Partners With Prokofiev: American Ballet Theatre Kicks Off Celebration June 1

Classic Arts Features   Partners With Prokofiev: American Ballet Theatre Kicks Off Celebration June 1
American Ballet Theatre's All-Prokofiev Celebration, beginning on June 1, will reveal in unprecedented fashion the multi-dimensional range of his dance music and the singular choreographic impulses it has sparked.

By any standard, Sergei Prokofiev was prolific. He wrote seven symphonies, five piano concertos, string quartets, chamber and solo instrumental music, film scores, operas, including The Love for Three Oranges, with its famous march. His Peter and the Wolf for narrator and orchestra has delighted children the world over. Yet, in his oeuvre, music for dance assumed a special place. His Romeo and Juliet ranks as one of ballet's great music scores (Kenneth MacMillan's staging returns to ABT on July 6). The upcoming Celebration ranges from the from the early masterwork of a young titan to this season's World Premiere by ABT's first Artist in Residence Alexei Ratmansky.

The year 2009 marks the centenary of Serge Diaghilev's legendary Ballets Russes, the Paris-based dance troupe that served as a creative laboratory for dancers, choreographers, composers, artists, and designers from 1909 to1929 and effectively altered the course of music, theater, and dance history. In 20 years, the Ballets Russes introduced such as works as Afternoon of a Faun, Petrouchka, and Parade, with choreography by Vaslav Nijinsky, Michel Fokine, and L_onide Massine, respectively; music of Claude Debussy, Igor Stravinsky, Erik Satie; and art by Alexandre Benois, L_on Bakst, and Picasso. During what turned out to be the company's last season, Prodigal Son, with a constellation of forces that included the 25-year-old George Balanchine, a score by Prokofiev, composed to a libretto by Boris Kochno, and scenery and costumes by French painter Georges Rouault, premiered on May 21, 1929 at the Th_ê¢tre Sarah-Bernhardt in Paris. Like Apollo (originally titled Apollon musagte), Balanchine's ballet created in 1928 for Diaghilev's company, Prodigal Son claims place as one of the choreographer's early masterworks. The French dancer Serge Lifar originated the title role in both.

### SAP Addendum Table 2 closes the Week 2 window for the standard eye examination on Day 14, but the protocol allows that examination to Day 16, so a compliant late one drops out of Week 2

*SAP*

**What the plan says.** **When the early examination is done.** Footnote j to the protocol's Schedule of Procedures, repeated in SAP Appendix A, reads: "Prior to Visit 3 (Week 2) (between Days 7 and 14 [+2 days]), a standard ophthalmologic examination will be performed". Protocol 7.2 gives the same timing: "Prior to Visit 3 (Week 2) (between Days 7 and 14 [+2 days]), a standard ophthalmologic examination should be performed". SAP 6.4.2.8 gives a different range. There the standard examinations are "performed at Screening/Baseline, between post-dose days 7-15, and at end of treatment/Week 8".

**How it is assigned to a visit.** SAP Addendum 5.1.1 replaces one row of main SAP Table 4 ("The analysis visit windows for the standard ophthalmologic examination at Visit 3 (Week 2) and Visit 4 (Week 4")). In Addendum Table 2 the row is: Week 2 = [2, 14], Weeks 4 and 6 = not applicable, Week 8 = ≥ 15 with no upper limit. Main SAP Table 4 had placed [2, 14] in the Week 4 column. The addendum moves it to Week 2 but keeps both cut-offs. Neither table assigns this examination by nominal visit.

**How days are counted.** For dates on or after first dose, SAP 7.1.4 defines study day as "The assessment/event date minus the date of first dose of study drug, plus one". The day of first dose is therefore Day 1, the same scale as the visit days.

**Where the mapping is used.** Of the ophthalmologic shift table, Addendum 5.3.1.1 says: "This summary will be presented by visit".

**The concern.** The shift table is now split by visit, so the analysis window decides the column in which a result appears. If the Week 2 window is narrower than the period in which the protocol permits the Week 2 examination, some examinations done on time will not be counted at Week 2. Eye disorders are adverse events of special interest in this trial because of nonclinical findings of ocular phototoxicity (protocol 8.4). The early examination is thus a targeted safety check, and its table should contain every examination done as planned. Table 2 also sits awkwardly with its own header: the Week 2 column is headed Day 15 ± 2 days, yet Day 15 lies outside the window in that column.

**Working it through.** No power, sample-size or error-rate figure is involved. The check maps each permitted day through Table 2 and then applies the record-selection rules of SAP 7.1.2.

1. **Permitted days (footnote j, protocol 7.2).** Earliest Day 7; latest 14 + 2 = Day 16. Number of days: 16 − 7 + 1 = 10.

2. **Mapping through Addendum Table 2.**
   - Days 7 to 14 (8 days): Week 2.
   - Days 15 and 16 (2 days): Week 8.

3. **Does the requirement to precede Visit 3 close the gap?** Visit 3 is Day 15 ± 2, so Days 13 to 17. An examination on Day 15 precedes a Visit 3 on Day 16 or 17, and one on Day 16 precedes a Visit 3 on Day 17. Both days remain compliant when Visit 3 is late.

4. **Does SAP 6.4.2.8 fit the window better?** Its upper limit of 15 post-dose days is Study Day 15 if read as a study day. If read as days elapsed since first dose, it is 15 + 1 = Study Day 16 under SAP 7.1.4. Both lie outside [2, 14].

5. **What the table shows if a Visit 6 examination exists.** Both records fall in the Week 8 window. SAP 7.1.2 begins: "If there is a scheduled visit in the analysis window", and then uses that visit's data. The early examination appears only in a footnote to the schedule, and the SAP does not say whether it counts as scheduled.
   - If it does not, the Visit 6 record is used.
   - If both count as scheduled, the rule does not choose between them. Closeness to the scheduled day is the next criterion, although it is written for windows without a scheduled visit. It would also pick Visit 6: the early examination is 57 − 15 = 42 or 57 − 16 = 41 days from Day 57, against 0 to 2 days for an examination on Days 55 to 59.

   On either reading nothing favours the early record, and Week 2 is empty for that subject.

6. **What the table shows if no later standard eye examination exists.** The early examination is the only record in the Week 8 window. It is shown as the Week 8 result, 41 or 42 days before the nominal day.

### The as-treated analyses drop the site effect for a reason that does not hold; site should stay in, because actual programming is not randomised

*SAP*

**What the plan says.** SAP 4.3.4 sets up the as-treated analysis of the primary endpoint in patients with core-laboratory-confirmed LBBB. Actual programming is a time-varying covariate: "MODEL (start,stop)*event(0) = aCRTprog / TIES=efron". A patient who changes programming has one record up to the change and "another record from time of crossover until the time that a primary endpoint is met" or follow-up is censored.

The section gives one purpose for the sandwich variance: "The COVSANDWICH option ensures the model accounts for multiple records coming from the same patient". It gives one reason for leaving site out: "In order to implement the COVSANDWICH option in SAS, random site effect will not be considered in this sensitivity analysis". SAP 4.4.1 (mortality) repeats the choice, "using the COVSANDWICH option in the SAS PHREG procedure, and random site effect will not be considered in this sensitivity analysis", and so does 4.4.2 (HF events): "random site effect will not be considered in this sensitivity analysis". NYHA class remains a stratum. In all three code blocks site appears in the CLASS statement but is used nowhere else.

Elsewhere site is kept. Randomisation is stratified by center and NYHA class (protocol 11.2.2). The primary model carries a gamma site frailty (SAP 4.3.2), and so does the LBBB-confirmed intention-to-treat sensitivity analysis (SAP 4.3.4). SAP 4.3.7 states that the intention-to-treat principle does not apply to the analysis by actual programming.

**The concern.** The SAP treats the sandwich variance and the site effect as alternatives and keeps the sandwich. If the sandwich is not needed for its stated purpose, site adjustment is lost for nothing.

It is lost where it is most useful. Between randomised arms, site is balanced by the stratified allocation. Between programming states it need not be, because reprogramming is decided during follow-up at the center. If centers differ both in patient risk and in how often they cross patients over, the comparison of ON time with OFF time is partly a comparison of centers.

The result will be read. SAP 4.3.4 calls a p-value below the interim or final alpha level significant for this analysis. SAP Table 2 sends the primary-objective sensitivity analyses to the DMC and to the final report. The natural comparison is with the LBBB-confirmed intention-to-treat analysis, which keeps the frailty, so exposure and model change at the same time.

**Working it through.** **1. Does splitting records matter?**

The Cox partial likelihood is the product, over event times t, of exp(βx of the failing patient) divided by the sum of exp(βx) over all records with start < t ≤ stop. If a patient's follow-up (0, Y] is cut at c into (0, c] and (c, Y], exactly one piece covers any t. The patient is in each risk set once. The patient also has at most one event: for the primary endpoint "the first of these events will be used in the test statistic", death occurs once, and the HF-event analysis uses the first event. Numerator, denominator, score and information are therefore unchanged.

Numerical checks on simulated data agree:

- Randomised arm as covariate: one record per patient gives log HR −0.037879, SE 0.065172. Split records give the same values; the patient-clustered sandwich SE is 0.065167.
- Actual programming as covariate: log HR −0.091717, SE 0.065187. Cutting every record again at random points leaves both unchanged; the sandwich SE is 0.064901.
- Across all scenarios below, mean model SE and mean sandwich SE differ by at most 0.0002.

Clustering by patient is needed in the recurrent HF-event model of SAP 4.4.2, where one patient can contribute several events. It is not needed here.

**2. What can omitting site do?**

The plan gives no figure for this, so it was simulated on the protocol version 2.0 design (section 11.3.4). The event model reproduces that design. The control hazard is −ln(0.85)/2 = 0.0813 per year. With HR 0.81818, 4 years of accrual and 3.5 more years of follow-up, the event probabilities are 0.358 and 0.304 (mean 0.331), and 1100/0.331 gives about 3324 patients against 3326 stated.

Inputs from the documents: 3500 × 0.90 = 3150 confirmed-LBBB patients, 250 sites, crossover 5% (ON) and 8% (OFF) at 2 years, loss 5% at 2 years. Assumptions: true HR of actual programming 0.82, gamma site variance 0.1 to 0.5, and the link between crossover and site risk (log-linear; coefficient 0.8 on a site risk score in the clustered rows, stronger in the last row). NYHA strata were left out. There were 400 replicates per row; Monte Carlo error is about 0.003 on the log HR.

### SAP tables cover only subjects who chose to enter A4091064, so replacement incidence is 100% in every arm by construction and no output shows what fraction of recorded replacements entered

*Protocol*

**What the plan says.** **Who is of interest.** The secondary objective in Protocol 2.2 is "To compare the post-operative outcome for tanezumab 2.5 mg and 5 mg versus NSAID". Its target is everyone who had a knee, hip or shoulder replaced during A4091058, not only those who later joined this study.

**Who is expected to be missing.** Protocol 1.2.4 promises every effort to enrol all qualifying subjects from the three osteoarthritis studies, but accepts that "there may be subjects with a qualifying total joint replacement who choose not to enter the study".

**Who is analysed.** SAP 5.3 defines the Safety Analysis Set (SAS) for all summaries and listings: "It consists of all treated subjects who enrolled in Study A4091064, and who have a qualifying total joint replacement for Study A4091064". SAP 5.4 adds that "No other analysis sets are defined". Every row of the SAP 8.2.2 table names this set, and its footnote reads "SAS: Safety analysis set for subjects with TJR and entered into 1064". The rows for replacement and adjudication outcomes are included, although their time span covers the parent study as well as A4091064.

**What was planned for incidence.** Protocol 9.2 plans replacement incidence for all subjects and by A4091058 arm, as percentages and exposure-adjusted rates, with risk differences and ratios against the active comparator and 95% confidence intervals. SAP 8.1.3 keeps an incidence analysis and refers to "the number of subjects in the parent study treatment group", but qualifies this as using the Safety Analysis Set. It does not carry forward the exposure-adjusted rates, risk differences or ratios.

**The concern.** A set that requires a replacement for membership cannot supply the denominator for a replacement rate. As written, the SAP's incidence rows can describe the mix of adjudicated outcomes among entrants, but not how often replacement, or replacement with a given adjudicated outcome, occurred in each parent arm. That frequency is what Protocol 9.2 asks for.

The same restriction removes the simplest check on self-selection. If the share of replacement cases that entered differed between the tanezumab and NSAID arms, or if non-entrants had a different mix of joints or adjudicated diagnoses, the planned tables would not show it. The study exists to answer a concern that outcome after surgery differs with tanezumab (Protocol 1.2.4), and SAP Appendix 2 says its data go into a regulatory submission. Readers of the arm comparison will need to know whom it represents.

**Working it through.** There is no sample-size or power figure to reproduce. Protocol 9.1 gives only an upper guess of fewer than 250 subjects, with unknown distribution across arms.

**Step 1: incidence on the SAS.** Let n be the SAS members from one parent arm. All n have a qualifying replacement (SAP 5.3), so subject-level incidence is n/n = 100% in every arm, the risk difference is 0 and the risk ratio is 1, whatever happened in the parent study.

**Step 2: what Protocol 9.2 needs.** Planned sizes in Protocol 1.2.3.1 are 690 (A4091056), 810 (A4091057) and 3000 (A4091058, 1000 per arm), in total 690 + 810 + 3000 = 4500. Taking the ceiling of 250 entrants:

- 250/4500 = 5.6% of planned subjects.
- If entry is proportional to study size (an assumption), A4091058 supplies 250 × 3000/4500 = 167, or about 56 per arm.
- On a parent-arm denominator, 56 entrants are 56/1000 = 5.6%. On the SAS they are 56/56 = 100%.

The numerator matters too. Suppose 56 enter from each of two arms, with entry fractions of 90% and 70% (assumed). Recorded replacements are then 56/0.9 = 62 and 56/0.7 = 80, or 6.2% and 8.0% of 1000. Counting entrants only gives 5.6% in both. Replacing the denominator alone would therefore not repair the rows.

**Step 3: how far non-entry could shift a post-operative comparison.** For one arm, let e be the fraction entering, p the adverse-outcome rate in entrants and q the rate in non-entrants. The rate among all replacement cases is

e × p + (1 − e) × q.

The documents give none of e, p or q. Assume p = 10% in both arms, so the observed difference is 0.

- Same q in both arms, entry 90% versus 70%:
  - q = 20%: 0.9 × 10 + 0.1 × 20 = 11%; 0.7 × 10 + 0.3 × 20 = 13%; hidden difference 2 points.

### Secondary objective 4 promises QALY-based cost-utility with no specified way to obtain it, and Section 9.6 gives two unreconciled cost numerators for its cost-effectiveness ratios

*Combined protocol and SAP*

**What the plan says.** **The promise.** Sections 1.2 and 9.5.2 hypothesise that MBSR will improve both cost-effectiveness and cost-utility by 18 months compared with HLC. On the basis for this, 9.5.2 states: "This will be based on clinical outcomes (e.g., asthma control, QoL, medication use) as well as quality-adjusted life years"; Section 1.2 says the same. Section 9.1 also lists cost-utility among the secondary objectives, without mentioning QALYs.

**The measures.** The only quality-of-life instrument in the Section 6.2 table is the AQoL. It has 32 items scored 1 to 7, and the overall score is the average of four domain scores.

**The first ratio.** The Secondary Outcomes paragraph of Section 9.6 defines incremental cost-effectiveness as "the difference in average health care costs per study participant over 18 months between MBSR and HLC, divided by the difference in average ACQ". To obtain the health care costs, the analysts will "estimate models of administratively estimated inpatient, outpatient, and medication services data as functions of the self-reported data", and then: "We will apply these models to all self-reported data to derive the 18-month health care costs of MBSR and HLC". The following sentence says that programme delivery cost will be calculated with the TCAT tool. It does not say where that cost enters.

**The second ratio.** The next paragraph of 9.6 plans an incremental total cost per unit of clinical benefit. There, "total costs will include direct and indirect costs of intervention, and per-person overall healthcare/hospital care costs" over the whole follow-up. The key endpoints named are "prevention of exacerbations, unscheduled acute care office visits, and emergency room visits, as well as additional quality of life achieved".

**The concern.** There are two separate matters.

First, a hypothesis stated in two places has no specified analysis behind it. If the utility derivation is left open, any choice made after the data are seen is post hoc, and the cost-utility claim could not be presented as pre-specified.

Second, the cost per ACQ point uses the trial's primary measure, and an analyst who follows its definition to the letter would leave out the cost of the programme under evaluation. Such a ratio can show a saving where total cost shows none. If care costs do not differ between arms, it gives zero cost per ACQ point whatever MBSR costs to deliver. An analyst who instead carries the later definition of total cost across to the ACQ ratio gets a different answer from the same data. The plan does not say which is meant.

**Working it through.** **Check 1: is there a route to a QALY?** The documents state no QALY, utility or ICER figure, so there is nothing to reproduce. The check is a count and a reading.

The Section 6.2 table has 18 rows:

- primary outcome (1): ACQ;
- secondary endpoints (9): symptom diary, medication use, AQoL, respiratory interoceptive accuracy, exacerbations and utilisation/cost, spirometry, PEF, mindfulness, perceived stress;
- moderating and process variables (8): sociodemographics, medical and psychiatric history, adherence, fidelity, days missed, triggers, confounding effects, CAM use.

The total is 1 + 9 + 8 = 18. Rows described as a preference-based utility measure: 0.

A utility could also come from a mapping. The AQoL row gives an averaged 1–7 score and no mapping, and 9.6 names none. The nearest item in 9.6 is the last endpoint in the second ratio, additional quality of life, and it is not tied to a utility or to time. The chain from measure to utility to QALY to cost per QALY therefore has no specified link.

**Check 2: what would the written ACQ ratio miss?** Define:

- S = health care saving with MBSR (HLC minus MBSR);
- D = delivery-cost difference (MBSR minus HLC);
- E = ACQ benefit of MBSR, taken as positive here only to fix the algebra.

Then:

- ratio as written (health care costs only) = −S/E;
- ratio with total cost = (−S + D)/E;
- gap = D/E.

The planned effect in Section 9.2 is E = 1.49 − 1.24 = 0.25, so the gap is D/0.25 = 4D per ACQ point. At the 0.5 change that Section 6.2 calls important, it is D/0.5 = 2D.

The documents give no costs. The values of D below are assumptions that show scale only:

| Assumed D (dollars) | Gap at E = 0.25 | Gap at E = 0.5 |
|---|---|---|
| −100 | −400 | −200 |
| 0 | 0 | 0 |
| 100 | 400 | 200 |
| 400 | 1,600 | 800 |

Prokofiev's score ideally suited the taut dramatic narrative devised by Kochno, based on the parable found in the Gospel of St. Luke, with an emphasis on sin and redemption. To flesh out the story, Kochno added the central: and essential: role of the Siren to the ballet's scenario. Notwithstanding the incisive psychological characterization of Prokofiev's music, the composer envisioned a realistic depiction of the story rather than the symbolic, abstract dance that Balanchine created and crossed swords with the choreographer and Diaghilev over the staging. However, Balanchine prevailed. Though Prodigal Son was a critical and popular success, the artistic differences during its creation soured any future collaboration. Years later in recounting the work's genesis, Balanchine remarked, "You know, Prokofiev was a great chess player, and that's how he thought: in straight mathematical lines." Prodigal Son entered the ABT repertory in 1980. The current revival recreates the original production.

The disbanding of the Ballets Russes after Diaghilev's death in 1929 prompted a widespread artistic diaspora (its dancers, choreographers, and ballet masters spread throughout Europe and ultimately the United States and beyond). In 1930, Lifar became the ballet master of the Paris Opera Ballet and commissioned a score from Prokofiev for the ballet On the Dnieper. It had a loose plot, contemporary in setting, a romantic triangle involving a Soviet soldier who falls in love with a peasant girl, and a young man to whom the girl's father has promised his daughter: the scene is along the Dnieper, the principal river in Ukraine. Unlike the focused plot of Prodigal Son, Lifar and Prokofiev "proceeded from the choreographic and musical structure, considering that a ballet's scenario is of only secondary importance," as Prokofiev told the writer and fellow composer Boris Asafiev. Regarding the scenario as secondary may have led to the ballet's lack of success at its premiere in 1932. Despite the expressive quality of Prokofiev's music, On the Dnieper remains largely unknown as a concert piece.